Fungal Nails (Onychomycosis)



Fungal infection of the nail, or onychomycosis, is often ignored because the infection can be present for years at a time without causing any pain. The disease is characterized by a progressive change in a toenail’s color or quality, which is often considered ugly and embarrassing.

In reality, the condition is an infection located underneath the surface of the nail caused by fungi. When the tiny organisms take hold, the nail often becomes darker in color and foul smelling. Debris may collect beneath the nail plate, white marks frequently appear on the nail plate, and the infection is capable of spreading to other toenails, the skin, or even the fingernails. If ignored, the infection can worsen, spread, and possibly impair one’s ability to work or even walk. This happens because the resulting thicker nails are hard to trim and make walking painful when wearing shoes. Onychomycosis can also be accompanied by a secondary bacterial or yeast infection in or around the nail plate area.

Because it is difficult to avoid contact with microscopic organisms like fungi, the toenails are especially vulnerable around damp areas where people are likely to be walking barefoot, such as swimming pools, showers, and locker rooms, for example. Injury to the nail bed may increase susceptibility to all types of infection, including fungal infection. Those who suffer from chronic diseases, such as diabetes, circulatory problems, or immune-deficiency conditions, are especially prone to fungal nails. Other contributing factors may be a history of execessive perspiration and athlete’s foot.

Prevention

  • Proper daily hygiene and regular inspection of the feet and toes are the first lines of defense against onychomycosis (fungal nails).
  • Washing the feet with a mild soap and water, then drying thoroughly, is the best way to prevent a fungal infection.
  • Clean, dry feet resist disease.
  • In public areas, shower shoes should be worn when possible.
  • Shoes, hosiery, or socks should be changed more than once a day.
  • Disinfect instruments used to cut toe nails.
  • Toenails should be clipped straight across and kept at the proper length so that the nail does not extend beyond the tip of the toe.
  • Disinfect all home pedicure tools.
  • Always wear shoes that fit well and are made of materials that breathe.
  • Avoid wearing excessively tight hosiery, which promotes foot moisture.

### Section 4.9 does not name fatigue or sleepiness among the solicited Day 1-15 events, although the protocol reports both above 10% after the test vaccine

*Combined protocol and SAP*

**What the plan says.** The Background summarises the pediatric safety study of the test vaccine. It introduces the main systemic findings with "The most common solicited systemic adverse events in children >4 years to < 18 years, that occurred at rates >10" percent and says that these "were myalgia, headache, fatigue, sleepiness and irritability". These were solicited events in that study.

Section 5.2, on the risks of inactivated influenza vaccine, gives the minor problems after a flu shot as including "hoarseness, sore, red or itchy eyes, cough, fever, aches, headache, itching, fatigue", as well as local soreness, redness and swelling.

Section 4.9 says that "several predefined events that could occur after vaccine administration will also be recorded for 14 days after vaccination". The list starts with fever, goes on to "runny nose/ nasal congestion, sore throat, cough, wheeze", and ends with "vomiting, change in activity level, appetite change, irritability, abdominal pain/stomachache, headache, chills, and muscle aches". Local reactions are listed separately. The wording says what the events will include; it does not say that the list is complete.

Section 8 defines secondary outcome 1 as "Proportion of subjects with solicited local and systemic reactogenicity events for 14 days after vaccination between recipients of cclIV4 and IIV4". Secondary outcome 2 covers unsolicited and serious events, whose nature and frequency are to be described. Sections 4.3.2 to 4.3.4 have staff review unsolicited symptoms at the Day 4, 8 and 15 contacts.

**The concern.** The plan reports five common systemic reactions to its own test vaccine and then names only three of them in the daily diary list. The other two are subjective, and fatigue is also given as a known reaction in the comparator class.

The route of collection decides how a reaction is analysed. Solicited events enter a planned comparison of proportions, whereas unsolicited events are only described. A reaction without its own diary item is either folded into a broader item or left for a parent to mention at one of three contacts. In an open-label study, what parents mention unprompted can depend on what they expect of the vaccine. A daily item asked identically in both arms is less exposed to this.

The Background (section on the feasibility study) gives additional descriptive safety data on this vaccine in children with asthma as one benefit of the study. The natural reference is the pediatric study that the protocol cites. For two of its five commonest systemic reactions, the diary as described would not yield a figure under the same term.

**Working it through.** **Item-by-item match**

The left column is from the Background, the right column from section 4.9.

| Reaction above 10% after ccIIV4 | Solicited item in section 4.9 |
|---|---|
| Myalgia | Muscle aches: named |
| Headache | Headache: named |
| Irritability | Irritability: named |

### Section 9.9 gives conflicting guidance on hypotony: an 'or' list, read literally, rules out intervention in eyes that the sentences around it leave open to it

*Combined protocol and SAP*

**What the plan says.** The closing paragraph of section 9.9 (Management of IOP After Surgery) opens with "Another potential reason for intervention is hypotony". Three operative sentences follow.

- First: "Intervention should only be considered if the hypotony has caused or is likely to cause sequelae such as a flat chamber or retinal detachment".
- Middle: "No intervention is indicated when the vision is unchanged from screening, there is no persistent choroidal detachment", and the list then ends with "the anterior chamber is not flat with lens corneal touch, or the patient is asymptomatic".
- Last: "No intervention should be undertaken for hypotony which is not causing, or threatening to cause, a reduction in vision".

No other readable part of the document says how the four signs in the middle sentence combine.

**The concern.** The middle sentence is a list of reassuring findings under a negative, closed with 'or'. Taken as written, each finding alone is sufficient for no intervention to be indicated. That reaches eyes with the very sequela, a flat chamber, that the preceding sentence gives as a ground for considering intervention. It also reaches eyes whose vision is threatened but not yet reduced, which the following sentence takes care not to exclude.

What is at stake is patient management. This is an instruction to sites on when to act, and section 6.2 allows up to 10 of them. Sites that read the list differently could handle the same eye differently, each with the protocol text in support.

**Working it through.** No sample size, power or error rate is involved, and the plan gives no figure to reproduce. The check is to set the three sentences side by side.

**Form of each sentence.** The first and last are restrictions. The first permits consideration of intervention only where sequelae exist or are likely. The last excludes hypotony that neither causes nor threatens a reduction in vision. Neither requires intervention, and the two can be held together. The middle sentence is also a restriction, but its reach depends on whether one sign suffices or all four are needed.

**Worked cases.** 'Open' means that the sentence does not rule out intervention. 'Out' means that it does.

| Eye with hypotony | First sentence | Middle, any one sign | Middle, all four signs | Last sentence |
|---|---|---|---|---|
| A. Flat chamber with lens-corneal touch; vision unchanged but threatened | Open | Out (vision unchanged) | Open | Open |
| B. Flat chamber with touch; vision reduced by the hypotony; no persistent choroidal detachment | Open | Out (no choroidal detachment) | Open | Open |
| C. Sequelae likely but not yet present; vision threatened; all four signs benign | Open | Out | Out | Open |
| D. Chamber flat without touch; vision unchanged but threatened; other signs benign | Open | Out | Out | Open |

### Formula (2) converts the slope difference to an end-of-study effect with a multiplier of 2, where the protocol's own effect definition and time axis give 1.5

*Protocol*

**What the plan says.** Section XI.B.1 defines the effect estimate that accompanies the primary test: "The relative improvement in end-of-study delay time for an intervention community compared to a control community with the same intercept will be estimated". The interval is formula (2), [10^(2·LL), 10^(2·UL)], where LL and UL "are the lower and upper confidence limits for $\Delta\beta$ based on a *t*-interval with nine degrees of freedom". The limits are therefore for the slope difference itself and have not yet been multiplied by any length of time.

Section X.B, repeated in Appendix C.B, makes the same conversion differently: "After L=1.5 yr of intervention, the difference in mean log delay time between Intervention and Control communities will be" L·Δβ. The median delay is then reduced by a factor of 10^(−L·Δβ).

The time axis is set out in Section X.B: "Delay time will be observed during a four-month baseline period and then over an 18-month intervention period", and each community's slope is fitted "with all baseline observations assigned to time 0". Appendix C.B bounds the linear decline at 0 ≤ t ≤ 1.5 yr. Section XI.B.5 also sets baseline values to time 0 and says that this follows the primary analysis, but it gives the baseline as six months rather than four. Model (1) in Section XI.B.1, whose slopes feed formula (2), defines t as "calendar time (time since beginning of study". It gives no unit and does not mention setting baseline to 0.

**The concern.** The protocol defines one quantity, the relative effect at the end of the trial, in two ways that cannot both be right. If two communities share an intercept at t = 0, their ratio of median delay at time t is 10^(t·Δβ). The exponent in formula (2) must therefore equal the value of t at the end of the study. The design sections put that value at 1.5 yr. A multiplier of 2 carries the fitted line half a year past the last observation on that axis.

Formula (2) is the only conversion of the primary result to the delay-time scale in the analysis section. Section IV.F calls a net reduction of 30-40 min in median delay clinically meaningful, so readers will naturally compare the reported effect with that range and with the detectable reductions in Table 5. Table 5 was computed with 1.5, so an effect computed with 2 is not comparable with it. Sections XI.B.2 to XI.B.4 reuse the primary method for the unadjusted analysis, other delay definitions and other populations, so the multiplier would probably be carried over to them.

• Socks made of synthetic fiber tend to keep away moisture faster than cotton or wool socks do.
  • You should sterilize shoes with the Steri Shoe sanitizer or spray shoes with anti-fungal spray.
  • Don’t apply nail polish to toe nails which are suspected to be infected, if they are red, swollen, or discolored, for example.

Treatment of Fungal Nails

Fungal nail treatments may vary, depending on the nature and severity of the infection. A daily routine of cleansing over a period of time (many months) may temporarily suppress mild infections. White markings that appear on the surface of the nail can be filed off by a podiatrist, followed by the application of an over-the-counter antifungal liquid or ointment. However, even the best over-the-counter treatments may not prevent a fungal infection from returning.

A podiatric physician can detect a fungal infection early, culture the nail, determine the cause, and form a suitable treatment plan of action, which may include prescribing oral or topical medication, and debridement (the removal of diseased nail matter and debris) of an infected nail.

The most effective form of treatment for nail fungus is a nail laser treatment. The laser treatment is performed in your podiatrist physician’s office and all ten toenails are treated. This type of treatment requires no anesthesia, has no side effects, and is painless. A single, 30 minute laser treatment is all that is required to kill fungus living in the toe nails.

Oral anti-fungals are another form of fungal nail treatment. These oral medications offer a treatment regimen of approximately three months and improved effectiveness. Podiatrists may also prescribe a topical treatment for onychomycosis, which can be an effective treatment modality for infected toe nails.

In some cases, surgical treatment could be required. Temporary removal of the infected nail can be performed to permit direct application of a topical antifungal. Permanent removal of a chronically painful nail that has not responded to any other treatment enables the fungal infection to be curable and prevents the return of a deformed nail.

Trying to solve the fungal infection without the qualified help of a podiatrist can lead to more problems. With new technical advances in combination with simple preventive measures, the treatment of this lightly regarded health problem can often be successful.